A college in Mangaluru has said that it will go ahead and name a park after tribal rights activist Stan Swamy though Hindutva organisations have threatened to not allow it, reported The New Indian Express on Thursday.
The park is located in the Kotekar Beeri campus of St Aloysius College. The college had earlier decided to hold the naming ceremony on Thursday but the event was postponed in view of President Ram Nath Kovind’s visit to the state.
College principal Father Melwin Pinto told The New Indian Express that the police said they were busy with the president’s visit and did not want any trouble due to the naming ceremony at the park.
“We will not budge for such threats because in their own words, they [the Hindutva organisations] have said that Father Stan Swamy is an accused and nothing has been proven against him,” Pinto said. “Then what stops us from doing it.”
Swamy was among those accused in the Bhima Koregaon case. The 84-year-old, who suffered from Parkinson’s disease and contracted the coronavirus infection in prison, was arrested under the Unlawful Activities Prevention Act on October 8 last year. He was an undertrial at the Taloja Jail in Mumbai, where he died on July 5.
The National Investigation Agency had claimed that Swamy had helped the cause of the Communist Party of India (Maoist) through various civil rights organisations with which he worked. However, Swamy had said that he was being targeted by the NIA because of his writings and work related to caste and land struggles of the people.
On Wednesday, leaders belonging to the Akhil Bharatiya Vidyarthi Parishad, Vishwa Hindu Parishad and Bajrang Dal held a press conference and opposed the college management’s decision to name the park after Swamy.
VHP leader Sharan Pumpwell said that if the college management went ahead with the ceremony, members of their organisations would protest in front of the college campus.
“The college will be responsible if any untoward incident takes place,” he threatened.
The Hindutva leader said that Swamy was accused of being involved in terrorism and naxalism. “It is highly condemnable and an insult to the social system to name a park after such a person,” he said.
The Akhil Bharatiya Vidyarthi Parishad, the student wing the Rashtriya Swayamsevak Sangh, also submitted a memorandum to Mangaluru Deputy Commissioner KV Rajendra on the matter, reported The Week.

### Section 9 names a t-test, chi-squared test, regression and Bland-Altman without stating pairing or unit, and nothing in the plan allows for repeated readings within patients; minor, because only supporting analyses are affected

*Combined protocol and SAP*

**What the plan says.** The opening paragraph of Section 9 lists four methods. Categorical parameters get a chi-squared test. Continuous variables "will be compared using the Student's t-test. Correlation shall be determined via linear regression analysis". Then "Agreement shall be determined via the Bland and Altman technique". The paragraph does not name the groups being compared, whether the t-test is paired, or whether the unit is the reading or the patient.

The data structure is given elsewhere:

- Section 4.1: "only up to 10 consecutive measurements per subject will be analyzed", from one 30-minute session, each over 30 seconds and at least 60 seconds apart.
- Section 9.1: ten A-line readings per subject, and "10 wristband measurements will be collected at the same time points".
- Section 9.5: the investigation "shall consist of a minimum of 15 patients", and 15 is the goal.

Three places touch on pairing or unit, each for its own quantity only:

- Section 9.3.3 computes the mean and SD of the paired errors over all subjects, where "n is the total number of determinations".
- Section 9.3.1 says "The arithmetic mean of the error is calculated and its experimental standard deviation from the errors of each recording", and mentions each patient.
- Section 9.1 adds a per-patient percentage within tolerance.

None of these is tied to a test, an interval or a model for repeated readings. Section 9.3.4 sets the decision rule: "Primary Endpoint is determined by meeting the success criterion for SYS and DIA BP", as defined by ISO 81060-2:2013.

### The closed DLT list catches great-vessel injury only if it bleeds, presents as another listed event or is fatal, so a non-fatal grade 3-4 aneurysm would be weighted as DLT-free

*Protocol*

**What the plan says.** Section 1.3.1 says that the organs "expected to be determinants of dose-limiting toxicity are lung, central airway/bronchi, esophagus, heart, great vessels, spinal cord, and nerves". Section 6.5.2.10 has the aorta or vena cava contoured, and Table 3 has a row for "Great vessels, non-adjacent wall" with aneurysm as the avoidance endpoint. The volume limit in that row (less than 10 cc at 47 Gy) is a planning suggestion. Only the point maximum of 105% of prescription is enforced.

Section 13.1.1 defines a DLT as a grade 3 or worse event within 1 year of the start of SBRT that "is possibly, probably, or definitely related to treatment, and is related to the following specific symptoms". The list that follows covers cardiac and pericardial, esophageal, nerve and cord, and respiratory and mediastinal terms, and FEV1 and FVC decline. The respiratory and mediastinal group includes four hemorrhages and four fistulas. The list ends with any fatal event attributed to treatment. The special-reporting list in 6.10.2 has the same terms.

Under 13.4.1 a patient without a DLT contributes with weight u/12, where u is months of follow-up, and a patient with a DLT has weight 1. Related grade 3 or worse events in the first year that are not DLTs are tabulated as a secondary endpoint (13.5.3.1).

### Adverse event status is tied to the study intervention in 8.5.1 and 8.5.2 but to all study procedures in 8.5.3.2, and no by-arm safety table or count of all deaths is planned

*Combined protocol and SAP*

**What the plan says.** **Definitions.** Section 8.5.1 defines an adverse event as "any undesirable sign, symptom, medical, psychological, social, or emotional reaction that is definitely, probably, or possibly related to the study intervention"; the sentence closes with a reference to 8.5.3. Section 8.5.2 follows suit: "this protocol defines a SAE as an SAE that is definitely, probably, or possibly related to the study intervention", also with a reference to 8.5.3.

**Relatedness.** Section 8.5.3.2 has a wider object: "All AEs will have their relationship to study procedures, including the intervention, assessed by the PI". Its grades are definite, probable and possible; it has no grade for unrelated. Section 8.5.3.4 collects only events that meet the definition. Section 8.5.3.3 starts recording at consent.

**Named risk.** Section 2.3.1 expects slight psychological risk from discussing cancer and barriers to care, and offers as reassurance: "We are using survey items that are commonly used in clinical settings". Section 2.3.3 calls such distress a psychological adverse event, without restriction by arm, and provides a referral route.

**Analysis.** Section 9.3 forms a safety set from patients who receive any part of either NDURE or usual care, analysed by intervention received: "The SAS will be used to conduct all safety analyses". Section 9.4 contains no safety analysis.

“It is an indirect attack on the national unity,” the memorandum claimed. “And to think an institution that has availed all the benefits from the government has chosen to name the park after a man who died in a jail is questionable.”
It added: “The institution that follows the principles of Jesus Christ, who preached peace to the world, choosing to glorify Stan Swamy, who represented violence, has shocked the peace-loving people of the district.”
The ABVP condemned the college’s decision to “glorify an anti-national” when it said the institution should be instilling patriotism.
ABVP state secretary Manikanta suggested naming the park after former Union ministers Oscar Fernandes or George Fernandes. He also said that there would be no problem with the college naming the park after Swamy if he was cleared of all charges.
Activists seek action against Hindutva bodies
Meanwhile, several organisations and activists have written to the Dakshina Kannada district administration to take action against the Hindutva leaders for threatening the college administration, reported The Hindu.
The letter was signed by organisations, including Campaign to Defend Democracy, All India People’s Forum, People’s Union for Civil Liberties, and journalist P Sainath, activists Anil Sadagopal, Harsh Mander and Kavita Srivatsava, professors Nandini Sundar and Ram Puniyani and author Pieter Friedrich.
“They [the Hindutva groups] have absolutely no right to interfere in the goings-on of a private institution,” the letter said. “These organisation have a stated purpose and history for violence, communal divisiveness and subscribe to an idea of our country with scant regard to the Constitution and the rule of law.”
It alleged that these organisations were imposing social apartheid (segregation on the basis of class or economic status) and engaging in acts of violence and intimidation.
“Members of these organisations have engaged in lynching of minorities across the country, conducting riots and engaging in violence to push minorities into second-class citizenship,” the signatories alleged.
They said that Swamy was falsely implicated in the case against him and put through inhuman treatment in the jail that led to his death. The letter said that Swamy’s death has “become symbolic of the systemic oppression of a human rights activist standing with the most marginalised communities”.